Am I missing something, or is it that simple?
So unfortunately I ran out of time last week to properly reflect on the reading this week… But here are a few key take aways:
‘How does individual behaviour aggregate to collective behaviour?’
‘What makes the problem hard, and what makes complex systems complex, is that the parts making up the whole don’t sum up in any simple fashion. Rather they interact with each other, and in interacting, even quite simple components can generate bewildering behaviour.’
By network, we ‘could be talking about people in a network of friendships, or a large organisation, routers along the backbone of the Internet or neurons firing in the brain. All these systems are networks.’
‘Real networks represent populations of individual components that are actually doing something – generating power, sending data or even making decisions.’
‘Networks are dynamic objects not just because things happen in networked systems, but because the networks themselves are evolving and changing in time, driven by the activities or decisions of those very components.’
This week’s text by Andrew Murphie and John Potts revolves around the different perspectives of how the technology affects culture. To set my view in context, here’s the background you need to know:
- ‘Technological determinism refers to the belief that technology is the agent of social change.
- Technological determinism tends to consider technology as an independent factor, with its own properties, its own course of development, and its own consequences.
- Technical innovation will generate a new type of society’
I find it very surprising that anyone could assume an entirely technologically determinist view when it excludes so many factors that can contribute to cultural change.
It should first be made aware that technological innovation is usually firstly instigated by a demand and/or desire from society, or as inspired by something that already exists. When you think about it, each new technology that we use today is basically a ‘new and improved’ derivative of something that is pre-existing and used. If a product or it’s particular features prove to be successful amongst the public, this in itself indicates to innovators that a market already exists for the idea. Innovators would surely then undertake extensive market research in order to predict if their proposed product has the potential to take off. They must assess what features and trends are successful on other platforms and consider the wants, needs and changing relationships that consumers have with technology.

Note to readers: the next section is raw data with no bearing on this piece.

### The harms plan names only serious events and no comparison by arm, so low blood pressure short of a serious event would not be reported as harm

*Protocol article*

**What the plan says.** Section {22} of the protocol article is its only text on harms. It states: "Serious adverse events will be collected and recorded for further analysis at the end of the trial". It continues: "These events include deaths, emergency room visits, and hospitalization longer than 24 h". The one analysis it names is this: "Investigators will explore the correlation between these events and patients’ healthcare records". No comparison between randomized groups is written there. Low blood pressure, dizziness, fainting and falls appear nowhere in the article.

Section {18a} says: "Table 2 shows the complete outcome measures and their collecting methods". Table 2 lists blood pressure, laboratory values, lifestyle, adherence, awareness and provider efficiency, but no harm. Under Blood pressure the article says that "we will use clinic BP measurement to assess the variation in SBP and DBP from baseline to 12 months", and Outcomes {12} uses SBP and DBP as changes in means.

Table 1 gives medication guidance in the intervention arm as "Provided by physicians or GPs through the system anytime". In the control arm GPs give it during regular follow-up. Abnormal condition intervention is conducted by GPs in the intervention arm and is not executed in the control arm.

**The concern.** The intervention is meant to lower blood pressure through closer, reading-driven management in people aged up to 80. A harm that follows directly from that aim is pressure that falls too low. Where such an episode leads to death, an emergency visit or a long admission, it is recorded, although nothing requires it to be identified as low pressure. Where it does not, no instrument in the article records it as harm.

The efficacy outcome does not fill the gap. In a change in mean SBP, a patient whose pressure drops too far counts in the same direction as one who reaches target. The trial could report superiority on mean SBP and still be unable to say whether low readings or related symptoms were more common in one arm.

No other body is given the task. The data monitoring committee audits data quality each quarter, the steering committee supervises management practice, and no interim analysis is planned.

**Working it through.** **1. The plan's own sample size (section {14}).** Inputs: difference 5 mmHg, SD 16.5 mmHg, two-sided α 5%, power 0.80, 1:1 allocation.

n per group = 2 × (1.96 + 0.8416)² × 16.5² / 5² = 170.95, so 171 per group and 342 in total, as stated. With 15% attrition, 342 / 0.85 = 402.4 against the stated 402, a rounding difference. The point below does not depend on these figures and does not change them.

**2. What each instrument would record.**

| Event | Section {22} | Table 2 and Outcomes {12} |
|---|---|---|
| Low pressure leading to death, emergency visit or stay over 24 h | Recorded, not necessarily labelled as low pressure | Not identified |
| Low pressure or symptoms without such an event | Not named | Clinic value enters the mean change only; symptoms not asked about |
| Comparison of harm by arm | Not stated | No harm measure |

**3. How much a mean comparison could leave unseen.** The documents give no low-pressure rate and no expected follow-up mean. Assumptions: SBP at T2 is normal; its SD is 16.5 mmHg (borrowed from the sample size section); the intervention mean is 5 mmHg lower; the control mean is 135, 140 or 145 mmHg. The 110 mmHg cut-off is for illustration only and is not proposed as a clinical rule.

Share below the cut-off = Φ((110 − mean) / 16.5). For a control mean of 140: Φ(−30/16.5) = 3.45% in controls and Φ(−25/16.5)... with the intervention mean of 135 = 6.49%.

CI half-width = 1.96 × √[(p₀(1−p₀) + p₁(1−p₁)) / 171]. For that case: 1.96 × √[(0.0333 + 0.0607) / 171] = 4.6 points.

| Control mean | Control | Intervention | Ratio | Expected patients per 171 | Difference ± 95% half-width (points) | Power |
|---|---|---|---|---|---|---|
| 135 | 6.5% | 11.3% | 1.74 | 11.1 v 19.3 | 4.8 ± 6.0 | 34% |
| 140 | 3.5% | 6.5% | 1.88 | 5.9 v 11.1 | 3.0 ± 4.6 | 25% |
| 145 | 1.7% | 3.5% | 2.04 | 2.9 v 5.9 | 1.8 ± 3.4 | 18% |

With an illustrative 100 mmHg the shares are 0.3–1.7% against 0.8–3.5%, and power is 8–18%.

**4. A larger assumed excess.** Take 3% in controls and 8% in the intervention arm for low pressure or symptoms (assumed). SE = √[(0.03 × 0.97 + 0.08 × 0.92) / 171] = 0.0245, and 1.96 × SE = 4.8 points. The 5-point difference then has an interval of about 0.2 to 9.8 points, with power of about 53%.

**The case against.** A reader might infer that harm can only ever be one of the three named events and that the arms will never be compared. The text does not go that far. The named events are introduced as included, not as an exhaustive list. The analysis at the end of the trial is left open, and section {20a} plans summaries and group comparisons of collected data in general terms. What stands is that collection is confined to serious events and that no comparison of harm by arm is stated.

With this is mind, it is already clear that society and culture essentially drive the innovation of new technology. Whilst I don’t deny that once products can have an influence over a culture once they become available, it is important to note that technological development is fuelled by their behaviour in the first place. I feel like this factor pretty much rules out the technologically determinist view all together, as you can always trace the evolution technology back to society. Technological determinists seriously need to consider the fact that technology is not just changing us, but we are changing technology.
For weeks now we have been exploring the theory and practice of hypertext: its origin, evolution, affordances and limitations. This week’s reading by Jane Yellowlees Douglas raises yet another new aspect of the medium to consider – that is, hypertext fiction.
As we have established in previous lectures and readings, traditional print texts contain a sequential, linear narrative, encompassing a defined beginning, middle and end, and generally the author intends for the story to be interpreted in one single way. Conversely, hypertext narratives, according to Douglas, consist of discrete segments of text (in the form of pages, sites or windows) which are associated by links. The ‘reader’ is active in that they have control over which path to take, and much of their understanding comes from the relationship between the segments of text they have chosen. No user experience is the same, and up to hundreds of possible versions of the text are inevitably created.
Interestingly, the text was written in 2000 and revolves around Douglas queries’ about the usage rates of print and hypertext fiction in the future. The way hypertext fiction was discussed about made it seem as though it was the next ‘big thing,’ not necessarily ruling books out of the picture, but certainly increasing in popularity. This left me a bit confused however, as I don’t think I had ever ‘read’ a traditional hypertext fiction myself. Thus, I deemed it necessary to jump on that bandwagon, and experience the unknown in order to give me a better understanding. I attempted to find the renowned ‘afternoon, a story,’ by Michael Joyce, but failed to find a version compatible with my computer. I branched out in searching for a hypertext fiction of any kind, but again didn’t have much luck. Instead, I came across the following article: